{[ promptMessage ]}

Bookmark it

{[ promptMessage ]}

chapte6 - Chapter 6 I Economic Fluctuations analyzing the...

Info iconThis preview shows pages 1–3. Sign up to view the full content.

View Full Document Right Arrow Icon
Chapter 6 I. Economic Fluctuations – analyzing the different patterns in GDP 1. Secular Trend – general tendency over long periods of time (several to many decades). In the US this averages about 3% real growth per year, and trend for periods of ten years or more have been positive. 2. Business Cycles – output and income experience a cycle of peak (boom), contraction, trough (bust), and expansion. The boom-bust cycle usually takes 6-8 years to complete, but can occur within only a few years or last slightly over a decade. So, while the stages of the cyclical fluctuation are unchanging, the duration of any specific boom-bust cycle is unpredictable. 3. Seasonal variations – Certain industries thrive mostly in particular seasons 4. Random variations – External, unexpected shock that affects the economy II. A. Characteristics of the Recession 1. 6 months (2 consecutive quarters) of falling GDP is a recession 2. In a recession, all of the following will decrease (or remain stagnant): output, employment, Investment and Consumption spending, Prices. In a recovery, all of these will be increasing. 3. Unused Plant Capacity will be increasing in a recession and decreasing in the expansion. B. Goods Purchases: 1. Durables
Background image of page 1

Info iconThis preview has intentionally blurred sections. Sign up to view the full version.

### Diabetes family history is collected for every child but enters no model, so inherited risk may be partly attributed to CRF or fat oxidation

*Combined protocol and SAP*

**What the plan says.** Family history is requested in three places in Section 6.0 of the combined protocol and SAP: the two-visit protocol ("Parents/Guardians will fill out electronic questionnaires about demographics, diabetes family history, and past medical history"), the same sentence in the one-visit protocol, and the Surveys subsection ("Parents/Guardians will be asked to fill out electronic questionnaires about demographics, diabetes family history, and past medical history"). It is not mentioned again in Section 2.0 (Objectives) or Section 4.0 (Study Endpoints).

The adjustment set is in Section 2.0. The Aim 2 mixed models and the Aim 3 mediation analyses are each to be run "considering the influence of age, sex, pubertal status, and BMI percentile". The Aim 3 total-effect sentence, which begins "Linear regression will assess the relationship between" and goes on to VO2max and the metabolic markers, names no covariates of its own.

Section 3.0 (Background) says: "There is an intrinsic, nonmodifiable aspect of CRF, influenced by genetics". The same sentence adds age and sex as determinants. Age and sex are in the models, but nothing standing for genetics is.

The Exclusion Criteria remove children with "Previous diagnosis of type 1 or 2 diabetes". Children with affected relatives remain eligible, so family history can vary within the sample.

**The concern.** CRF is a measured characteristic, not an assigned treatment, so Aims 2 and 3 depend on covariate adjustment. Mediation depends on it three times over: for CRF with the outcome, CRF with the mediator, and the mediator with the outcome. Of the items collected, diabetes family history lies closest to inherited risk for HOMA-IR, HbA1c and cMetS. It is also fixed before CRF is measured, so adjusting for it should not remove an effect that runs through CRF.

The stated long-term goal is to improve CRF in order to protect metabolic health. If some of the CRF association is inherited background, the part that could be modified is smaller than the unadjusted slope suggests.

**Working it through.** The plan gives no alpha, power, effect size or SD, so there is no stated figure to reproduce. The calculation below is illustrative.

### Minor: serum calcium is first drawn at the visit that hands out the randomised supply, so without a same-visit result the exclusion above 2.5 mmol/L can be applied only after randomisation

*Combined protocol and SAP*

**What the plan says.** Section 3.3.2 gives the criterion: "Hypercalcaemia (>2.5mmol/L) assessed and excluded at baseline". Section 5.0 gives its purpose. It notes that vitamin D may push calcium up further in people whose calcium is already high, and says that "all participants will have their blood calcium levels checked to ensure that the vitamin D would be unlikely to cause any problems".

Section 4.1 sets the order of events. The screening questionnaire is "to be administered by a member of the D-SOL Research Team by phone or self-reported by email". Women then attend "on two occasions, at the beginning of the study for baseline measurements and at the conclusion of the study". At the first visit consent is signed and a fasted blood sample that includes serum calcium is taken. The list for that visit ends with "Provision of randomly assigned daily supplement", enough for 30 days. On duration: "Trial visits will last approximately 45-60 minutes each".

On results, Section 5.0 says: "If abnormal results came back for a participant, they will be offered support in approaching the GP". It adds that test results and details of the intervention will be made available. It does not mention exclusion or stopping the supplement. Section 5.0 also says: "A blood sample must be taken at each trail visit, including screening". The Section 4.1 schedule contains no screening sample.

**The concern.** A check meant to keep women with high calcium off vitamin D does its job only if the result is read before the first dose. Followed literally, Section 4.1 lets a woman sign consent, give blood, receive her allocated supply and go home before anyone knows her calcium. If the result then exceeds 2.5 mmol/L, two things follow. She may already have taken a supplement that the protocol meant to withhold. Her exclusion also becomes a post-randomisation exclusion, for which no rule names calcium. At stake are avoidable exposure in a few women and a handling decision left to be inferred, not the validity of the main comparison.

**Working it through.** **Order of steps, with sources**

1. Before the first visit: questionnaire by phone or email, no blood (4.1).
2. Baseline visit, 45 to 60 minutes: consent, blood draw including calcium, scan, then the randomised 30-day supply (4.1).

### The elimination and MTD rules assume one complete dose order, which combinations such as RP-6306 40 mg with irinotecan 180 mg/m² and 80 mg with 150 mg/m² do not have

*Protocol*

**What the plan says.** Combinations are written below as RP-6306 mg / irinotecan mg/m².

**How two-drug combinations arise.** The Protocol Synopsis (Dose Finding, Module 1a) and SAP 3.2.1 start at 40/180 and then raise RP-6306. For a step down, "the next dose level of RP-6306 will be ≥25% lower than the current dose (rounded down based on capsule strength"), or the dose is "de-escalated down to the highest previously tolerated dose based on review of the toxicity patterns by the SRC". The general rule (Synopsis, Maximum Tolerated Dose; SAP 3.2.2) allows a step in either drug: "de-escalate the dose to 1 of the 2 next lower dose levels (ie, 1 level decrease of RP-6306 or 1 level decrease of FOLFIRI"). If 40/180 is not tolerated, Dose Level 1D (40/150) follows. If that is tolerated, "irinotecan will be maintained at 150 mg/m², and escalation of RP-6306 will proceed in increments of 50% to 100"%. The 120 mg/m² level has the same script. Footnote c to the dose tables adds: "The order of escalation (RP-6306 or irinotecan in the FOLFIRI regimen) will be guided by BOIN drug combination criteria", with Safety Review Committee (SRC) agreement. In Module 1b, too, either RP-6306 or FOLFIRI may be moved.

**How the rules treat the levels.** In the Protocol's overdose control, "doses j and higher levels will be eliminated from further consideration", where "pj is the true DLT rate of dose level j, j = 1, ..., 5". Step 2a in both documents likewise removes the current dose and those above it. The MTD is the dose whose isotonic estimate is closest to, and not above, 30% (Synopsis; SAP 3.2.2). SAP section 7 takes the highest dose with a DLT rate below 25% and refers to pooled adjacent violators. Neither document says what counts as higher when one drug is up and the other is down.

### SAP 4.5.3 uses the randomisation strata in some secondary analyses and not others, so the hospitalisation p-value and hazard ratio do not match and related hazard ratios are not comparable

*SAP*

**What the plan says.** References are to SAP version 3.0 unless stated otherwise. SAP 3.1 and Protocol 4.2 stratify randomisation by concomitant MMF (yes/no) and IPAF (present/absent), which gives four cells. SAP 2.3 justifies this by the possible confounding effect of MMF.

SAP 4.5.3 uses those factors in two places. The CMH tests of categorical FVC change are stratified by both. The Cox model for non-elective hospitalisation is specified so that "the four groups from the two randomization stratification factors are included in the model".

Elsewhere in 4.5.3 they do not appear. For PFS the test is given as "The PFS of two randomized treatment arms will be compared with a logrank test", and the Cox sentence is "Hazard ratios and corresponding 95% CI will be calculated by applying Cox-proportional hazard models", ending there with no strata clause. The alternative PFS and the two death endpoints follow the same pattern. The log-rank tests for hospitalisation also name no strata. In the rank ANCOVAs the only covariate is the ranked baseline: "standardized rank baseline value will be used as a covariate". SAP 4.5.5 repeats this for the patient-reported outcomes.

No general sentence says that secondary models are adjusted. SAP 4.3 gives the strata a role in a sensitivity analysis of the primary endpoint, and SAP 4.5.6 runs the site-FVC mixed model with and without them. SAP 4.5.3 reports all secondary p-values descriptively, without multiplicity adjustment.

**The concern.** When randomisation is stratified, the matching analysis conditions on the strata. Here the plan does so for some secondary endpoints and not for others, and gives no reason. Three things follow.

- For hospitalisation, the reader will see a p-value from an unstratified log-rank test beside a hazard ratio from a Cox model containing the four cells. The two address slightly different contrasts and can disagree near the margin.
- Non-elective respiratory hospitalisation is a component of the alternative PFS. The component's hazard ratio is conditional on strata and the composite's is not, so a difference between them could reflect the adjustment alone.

View Full Document Right Arrow Icon
Quantities will fall because people can postpone major purchases. Cars and appliances that could be replaced will continue being used longer. Prices very often remain flat or fall only slightly because the producers in the durable goods industries have “concentrated” ownership, meaning varying degrees of monopoly power exist. 2. Non-durables Quantities are flat (unchanged) or only slightly declining because many non-durables are necessity goods, like food. Prices may decrease as many producers of non-durables are in competitive markets, so their prices fluctuate along with the business cycle. III. Major Causes of GDP Fluctuation 1. Innovation: Technological Advancement A. Often it occurs in “swarms” as one new invention or breakthrough leads to several related advancements, or applications of the new technology such as all the applications that grew out of the Internet. B. The Internet example also shows how the new technology at first will see a wide variety of business ideas putting it to use, but as the expansion slows down, only the best (most profitable) ideas will survive.
Background image of page 2
Image of page 3
This is the end of the preview. Sign up to access the rest of the document.

{[ snackBarMessage ]}